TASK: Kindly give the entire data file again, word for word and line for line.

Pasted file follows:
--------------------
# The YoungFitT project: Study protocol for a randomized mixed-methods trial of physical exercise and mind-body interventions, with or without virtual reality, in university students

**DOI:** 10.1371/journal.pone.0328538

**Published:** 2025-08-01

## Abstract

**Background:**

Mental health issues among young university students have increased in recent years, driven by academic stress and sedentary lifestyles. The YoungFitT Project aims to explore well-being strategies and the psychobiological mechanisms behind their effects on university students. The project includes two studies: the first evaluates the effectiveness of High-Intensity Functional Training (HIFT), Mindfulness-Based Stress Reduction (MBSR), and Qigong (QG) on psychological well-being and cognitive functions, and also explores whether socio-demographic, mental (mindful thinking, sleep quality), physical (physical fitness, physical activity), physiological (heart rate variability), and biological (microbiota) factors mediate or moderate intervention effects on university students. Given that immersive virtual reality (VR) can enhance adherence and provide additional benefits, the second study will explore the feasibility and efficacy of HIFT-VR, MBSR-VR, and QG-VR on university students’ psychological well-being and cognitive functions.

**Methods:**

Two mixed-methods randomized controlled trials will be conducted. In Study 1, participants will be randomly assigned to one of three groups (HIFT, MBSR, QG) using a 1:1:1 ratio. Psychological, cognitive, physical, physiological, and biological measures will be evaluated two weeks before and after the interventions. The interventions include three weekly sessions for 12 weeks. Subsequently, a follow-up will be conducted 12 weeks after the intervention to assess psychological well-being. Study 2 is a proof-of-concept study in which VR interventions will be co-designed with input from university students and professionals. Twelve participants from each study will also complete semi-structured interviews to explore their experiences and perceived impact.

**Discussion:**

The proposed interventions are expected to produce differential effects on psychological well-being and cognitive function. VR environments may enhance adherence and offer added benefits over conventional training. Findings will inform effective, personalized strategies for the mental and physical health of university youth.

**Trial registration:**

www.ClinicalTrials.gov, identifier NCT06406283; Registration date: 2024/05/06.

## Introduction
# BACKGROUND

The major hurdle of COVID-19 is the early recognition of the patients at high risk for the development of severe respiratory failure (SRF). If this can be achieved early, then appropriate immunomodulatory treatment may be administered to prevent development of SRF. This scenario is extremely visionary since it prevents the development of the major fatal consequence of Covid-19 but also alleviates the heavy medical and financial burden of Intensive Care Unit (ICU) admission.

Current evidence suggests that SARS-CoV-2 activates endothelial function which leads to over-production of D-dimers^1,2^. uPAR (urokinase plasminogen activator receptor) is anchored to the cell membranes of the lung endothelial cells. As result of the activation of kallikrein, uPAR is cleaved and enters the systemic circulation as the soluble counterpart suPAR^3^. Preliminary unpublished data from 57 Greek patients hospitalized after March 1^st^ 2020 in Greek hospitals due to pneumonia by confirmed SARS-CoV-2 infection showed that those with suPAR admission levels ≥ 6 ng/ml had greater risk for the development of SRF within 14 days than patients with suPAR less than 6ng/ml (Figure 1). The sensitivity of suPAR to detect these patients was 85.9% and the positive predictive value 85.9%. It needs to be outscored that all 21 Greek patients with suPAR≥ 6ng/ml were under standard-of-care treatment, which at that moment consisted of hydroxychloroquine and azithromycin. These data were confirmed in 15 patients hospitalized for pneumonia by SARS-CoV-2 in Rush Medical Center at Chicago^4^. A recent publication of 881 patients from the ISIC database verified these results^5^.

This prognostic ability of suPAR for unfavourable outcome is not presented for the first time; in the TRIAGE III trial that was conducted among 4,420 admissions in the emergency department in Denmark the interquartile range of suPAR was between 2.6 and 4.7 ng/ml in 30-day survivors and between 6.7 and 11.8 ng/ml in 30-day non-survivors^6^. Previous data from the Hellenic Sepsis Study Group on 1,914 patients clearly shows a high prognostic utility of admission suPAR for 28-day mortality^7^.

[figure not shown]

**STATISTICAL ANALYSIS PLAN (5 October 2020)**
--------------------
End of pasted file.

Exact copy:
# The YoungFitT project: Study protocol for a randomized mixed-methods trial of physical exercise and mind-body interventions, with or without virtual reality, in university students

**DOI:** 10.1371/journal.pone.0328538

**Published:** 2025-08-01

## Abstract

**Background:**

Mental health issues among young university students have increased in recent years, driven by academic stress and sedentary lifestyles. The YoungFitT Project aims to explore well-being strategies and the psychobiological mechanisms behind their effects on university students. The project includes two studies: the first evaluates the effectiveness of High-Intensity Functional Training (HIFT), Mindfulness-Based Stress Reduction (MBSR), and Qigong (QG) on psychological well-being and cognitive functions, and also explores whether socio-demographic, mental (mindful thinking, sleep quality), physical (physical fitness, physical activity), physiological (heart rate variability), and biological (microbiota) factors mediate or moderate intervention effects on university students. Given that immersive virtual reality (VR) can enhance adherence and provide additional benefits, the second study will explore the feasibility and efficacy of HIFT-VR, MBSR-VR, and QG-VR on university students’ psychological well-being and cognitive functions.

**Methods:**

Two mixed-methods randomized controlled trials will be conducted. In Study 1, participants will be randomly assigned to one of three groups (HIFT, MBSR, QG) using a 1:1:1 ratio. Psychological, cognitive, physical, physiological, and biological measures will be evaluated two weeks before and after the interventions. The interventions include three weekly sessions for 12 weeks. Subsequently, a follow-up will be conducted 12 weeks after the intervention to assess psychological well-being. Study 2 is a proof-of-concept study in which VR interventions will be co-designed with input from university students and professionals. Twelve participants from each study will also complete semi-structured interviews to explore their experiences and perceived impact.

**Discussion:**

The proposed interventions are expected to produce differential effects on psychological well-being and cognitive function. VR environments may enhance adherence and offer added benefits over conventional training. Findings will inform effective, personalized strategies for the mental and physical health of university youth.

**Trial registration:**

www.ClinicalTrials.gov, identifier NCT06406283; Registration date: 2024/05/06.

## Introduction
# BACKGROUND

The major hurdle of COVID-19 is the early recognition of the patients at high risk for the development of severe respiratory failure (SRF). If this can be achieved early, then appropriate immunomodulatory treatment may be administered to prevent development of SRF. This scenario is extremely visionary since it prevents the development of the major fatal consequence of Covid-19 but also alleviates the heavy medical and financial burden of Intensive Care Unit (ICU) admission.

Current evidence suggests that SARS-CoV-2 activates endothelial function which leads to over-production of D-dimers^1,2^. uPAR (urokinase plasminogen activator receptor) is anchored to the cell membranes of the lung endothelial cells. As result of the activation of kallikrein, uPAR is cleaved and enters the systemic circulation as the soluble counterpart suPAR^3^. Preliminary unpublished data from 57 Greek patients hospitalized after March 1^st^ 2020 in Greek hospitals due to pneumonia by confirmed SARS-CoV-2 infection showed that those with suPAR admission levels ≥ 6 ng/ml had greater risk for the development of SRF within 14 days than patients with suPAR less than 6ng/ml (Figure 1). The sensitivity of suPAR to detect these patients was 85.9% and the positive predictive value 85.9%. It needs to be outscored that all 21 Greek patients with suPAR≥ 6ng/ml were under standard-of-care treatment, which at that moment consisted of hydroxychloroquine and azithromycin. These data were confirmed in 15 patients hospitalized for pneumonia by SARS-CoV-2 in Rush Medical Center at Chicago^4^. A recent publication of 881 patients from the ISIC database verified these results^5^.

This prognostic ability of suPAR for unfavourable outcome is not presented for the first time; in the TRIAGE III trial that was conducted among 4,420 admissions in the emergency department in Denmark the interquartile range of suPAR was between 2.6 and 4.7 ng/ml in 30-day survivors and between 6.7 and 11.8 ng/ml in 30-day non-survivors^6^. Previous data from the Hellenic Sepsis Study Group on 1,914 patients clearly shows a high prognostic utility of admission suPAR for 28-day mortality^7^.

[figure not shown]

**STATISTICAL ANALYSIS PLAN (5 October 2020)**